52121 ICL Narrative Nonfiction Finding the Lesser Known Story
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Many new writers whose greatest goal is writing fiction shy away from writing nonfiction. They recall texts read as children without pleasure and don’t want to create material like that. But nonfiction actually has plenty of room for the storyteller. In fact, narrative nonfiction has been described as “facts told as a story.” The real challenge is to tell a true story that hasn’t been told far too many times before. This is because many new writers turn to the easiest to recall stories when asked to write narrative nonfiction. Then when their piece on why Abraham Lincoln grew a beard is rejected, they assume they have no gift for narrative nonfiction instead of recognizing they’ve simply retold a story we’re heard many times before. The reality is that the market is hungry for good narrative nonfiction, especially those that emphasize certain themes, and this is something fiction writers can do with the skills they have.

Choose A Little Known Story

One of the reasons why narrative nonfiction has surged with stories of women in science is because history is full of such women, but their stories have rarely been told. Thus, narrative nonfiction accounts can come at them totally fresh, and fascinated readers love hearing about these new stories.  For example, the actress Hedy Lamarr was famous in her lifetime for her beauty, but she has been rediscovered by writers for her brains. Hedy Lamarr’s Double Life: Hollywood Legend and Brilliant Inventor by Laurie Wallmark and Hedy & Her Amazing Invention by Jan Wahl are two books that have come from the rediscovery of the amazing work Hedy Lamarr did outside of the movies. In fact, she and George Antheil developed a system that allowed ships and torpedoes to communicate without their signals being jammed. Many years later, this system would become the precursor to secure wireless communications.

Hedy Lamarr’s story is fascinating, not only for what she invented, but for the challenges she faced. Challenges overcome often play a part in a really good narrative nonfiction subject. This is another way narrative nonfiction tends to resemble fiction: challenge and conflict make the story more compelling. And many of the untold stories are full of challenge and conflict. Heddy Lamarr struggled with her intellect being ignored even while her beauty was celebrated and that is compelling conflict.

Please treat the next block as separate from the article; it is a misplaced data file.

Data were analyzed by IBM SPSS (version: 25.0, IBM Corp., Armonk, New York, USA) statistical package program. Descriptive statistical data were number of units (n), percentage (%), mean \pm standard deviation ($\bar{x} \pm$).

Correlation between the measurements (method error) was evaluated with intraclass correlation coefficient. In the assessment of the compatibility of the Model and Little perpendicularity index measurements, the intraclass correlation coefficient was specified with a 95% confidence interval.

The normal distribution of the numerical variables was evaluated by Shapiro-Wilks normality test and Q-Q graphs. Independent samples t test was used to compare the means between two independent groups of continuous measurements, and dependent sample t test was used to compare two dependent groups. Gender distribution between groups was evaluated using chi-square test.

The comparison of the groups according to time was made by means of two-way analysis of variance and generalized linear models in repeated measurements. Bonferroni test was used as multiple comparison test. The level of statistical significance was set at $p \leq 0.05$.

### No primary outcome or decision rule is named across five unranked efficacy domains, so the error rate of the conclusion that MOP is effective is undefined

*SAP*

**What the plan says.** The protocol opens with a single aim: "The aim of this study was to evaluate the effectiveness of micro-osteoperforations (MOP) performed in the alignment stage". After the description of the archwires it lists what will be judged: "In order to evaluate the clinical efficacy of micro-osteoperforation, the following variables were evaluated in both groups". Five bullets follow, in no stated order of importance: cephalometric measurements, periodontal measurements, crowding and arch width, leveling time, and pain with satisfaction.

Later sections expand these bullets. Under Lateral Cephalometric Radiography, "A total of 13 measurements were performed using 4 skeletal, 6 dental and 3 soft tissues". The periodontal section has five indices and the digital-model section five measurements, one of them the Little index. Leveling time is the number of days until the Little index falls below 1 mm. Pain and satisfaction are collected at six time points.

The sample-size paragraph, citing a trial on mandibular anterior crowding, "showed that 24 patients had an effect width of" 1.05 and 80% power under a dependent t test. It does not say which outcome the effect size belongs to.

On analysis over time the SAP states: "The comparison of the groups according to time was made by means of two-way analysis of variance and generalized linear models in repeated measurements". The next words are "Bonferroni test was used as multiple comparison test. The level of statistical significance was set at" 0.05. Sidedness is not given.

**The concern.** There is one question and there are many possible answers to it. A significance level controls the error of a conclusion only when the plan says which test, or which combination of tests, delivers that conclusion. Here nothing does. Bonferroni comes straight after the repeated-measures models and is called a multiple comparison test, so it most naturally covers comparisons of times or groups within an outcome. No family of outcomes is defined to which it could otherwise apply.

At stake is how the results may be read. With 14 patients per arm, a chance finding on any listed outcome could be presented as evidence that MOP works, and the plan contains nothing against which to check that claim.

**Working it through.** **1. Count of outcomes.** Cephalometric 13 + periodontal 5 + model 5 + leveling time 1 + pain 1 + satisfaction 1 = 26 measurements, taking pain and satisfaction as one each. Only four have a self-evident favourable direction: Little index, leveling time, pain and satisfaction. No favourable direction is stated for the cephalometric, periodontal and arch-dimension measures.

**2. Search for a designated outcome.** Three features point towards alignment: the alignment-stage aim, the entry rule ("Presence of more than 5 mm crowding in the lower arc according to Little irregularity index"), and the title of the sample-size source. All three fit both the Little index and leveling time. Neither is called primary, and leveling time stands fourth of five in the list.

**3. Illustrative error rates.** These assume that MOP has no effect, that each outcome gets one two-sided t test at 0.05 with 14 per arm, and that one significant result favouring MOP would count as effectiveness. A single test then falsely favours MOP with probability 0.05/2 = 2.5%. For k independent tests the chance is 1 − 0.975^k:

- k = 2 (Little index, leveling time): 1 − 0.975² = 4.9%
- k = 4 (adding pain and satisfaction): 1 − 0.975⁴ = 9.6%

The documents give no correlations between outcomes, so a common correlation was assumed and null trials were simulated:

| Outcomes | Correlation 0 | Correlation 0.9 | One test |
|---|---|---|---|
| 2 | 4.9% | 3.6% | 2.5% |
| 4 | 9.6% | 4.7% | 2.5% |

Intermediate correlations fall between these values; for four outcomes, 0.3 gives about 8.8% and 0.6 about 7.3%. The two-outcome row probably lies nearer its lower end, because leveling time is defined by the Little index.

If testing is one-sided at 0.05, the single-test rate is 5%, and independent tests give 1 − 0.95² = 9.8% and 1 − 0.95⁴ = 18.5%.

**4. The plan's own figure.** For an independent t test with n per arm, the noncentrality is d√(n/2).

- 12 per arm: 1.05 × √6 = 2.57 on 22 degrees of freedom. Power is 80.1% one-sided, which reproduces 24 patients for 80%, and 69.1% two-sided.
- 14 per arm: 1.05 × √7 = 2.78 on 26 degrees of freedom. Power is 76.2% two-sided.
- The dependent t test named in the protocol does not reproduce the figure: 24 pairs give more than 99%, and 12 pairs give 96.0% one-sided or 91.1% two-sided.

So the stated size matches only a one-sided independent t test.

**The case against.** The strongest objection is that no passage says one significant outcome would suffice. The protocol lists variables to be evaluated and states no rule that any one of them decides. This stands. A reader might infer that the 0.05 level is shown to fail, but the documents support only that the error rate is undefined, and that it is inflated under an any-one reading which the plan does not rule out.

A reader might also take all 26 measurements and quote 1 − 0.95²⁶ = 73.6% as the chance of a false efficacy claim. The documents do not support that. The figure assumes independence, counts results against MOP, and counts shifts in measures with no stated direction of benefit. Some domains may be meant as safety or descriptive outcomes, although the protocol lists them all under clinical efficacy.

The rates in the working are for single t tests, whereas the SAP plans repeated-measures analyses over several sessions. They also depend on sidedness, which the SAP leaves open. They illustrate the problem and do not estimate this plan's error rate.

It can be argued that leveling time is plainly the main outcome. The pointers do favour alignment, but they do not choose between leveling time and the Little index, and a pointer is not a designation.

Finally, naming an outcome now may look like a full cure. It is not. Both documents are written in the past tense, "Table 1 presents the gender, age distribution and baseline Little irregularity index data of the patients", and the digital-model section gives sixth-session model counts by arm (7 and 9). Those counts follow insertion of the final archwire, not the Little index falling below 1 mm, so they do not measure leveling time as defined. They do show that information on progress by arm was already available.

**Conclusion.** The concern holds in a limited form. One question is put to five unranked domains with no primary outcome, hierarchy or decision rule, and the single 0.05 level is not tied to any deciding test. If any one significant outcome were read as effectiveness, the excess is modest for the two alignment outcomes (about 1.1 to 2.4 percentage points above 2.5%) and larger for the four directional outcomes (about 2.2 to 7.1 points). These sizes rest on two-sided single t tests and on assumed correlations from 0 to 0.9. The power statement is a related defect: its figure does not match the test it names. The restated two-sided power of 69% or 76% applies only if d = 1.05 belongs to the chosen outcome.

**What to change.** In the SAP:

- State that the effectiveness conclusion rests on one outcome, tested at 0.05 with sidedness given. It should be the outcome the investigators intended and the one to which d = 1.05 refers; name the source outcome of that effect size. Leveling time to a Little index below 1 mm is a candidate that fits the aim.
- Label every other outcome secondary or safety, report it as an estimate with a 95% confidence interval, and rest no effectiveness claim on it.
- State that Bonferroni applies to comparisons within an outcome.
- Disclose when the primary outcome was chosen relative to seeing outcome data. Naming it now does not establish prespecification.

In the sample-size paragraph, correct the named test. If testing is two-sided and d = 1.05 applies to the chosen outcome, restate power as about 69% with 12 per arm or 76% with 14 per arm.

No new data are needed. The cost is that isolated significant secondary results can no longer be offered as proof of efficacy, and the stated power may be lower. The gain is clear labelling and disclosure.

The story of an actress who was also an inventor is only one of many being discovered by narrative nonfiction authors these days. Untold stories are all around us and only require a little digging. The more we study the history of inventions or discoveries, the more we find figures barely mentioned whose role can be spotlighted. And now that so many primary documents have been scanned and are available digitally, it has become much easier than ever to research into the lesser known people and discover their stories.

Narrative Nonfiction Wins Awards

Not only is narrative nonfiction popular with readers, it is also frequently found on lists of the best nonfiction books, and it wins awards. The Orbis Picture Award promotes and recognizes excellence in the writing of nonfiction for children. The award is often given to narrative nonfiction. For example, four of the six books chosen for the award and honor books in 2021 were narrative nonfiction, including the winner of the award, Above the Rim by Jen Bryant, which tells the story of Elgin Baylor’s 1959 protest against racial injustice.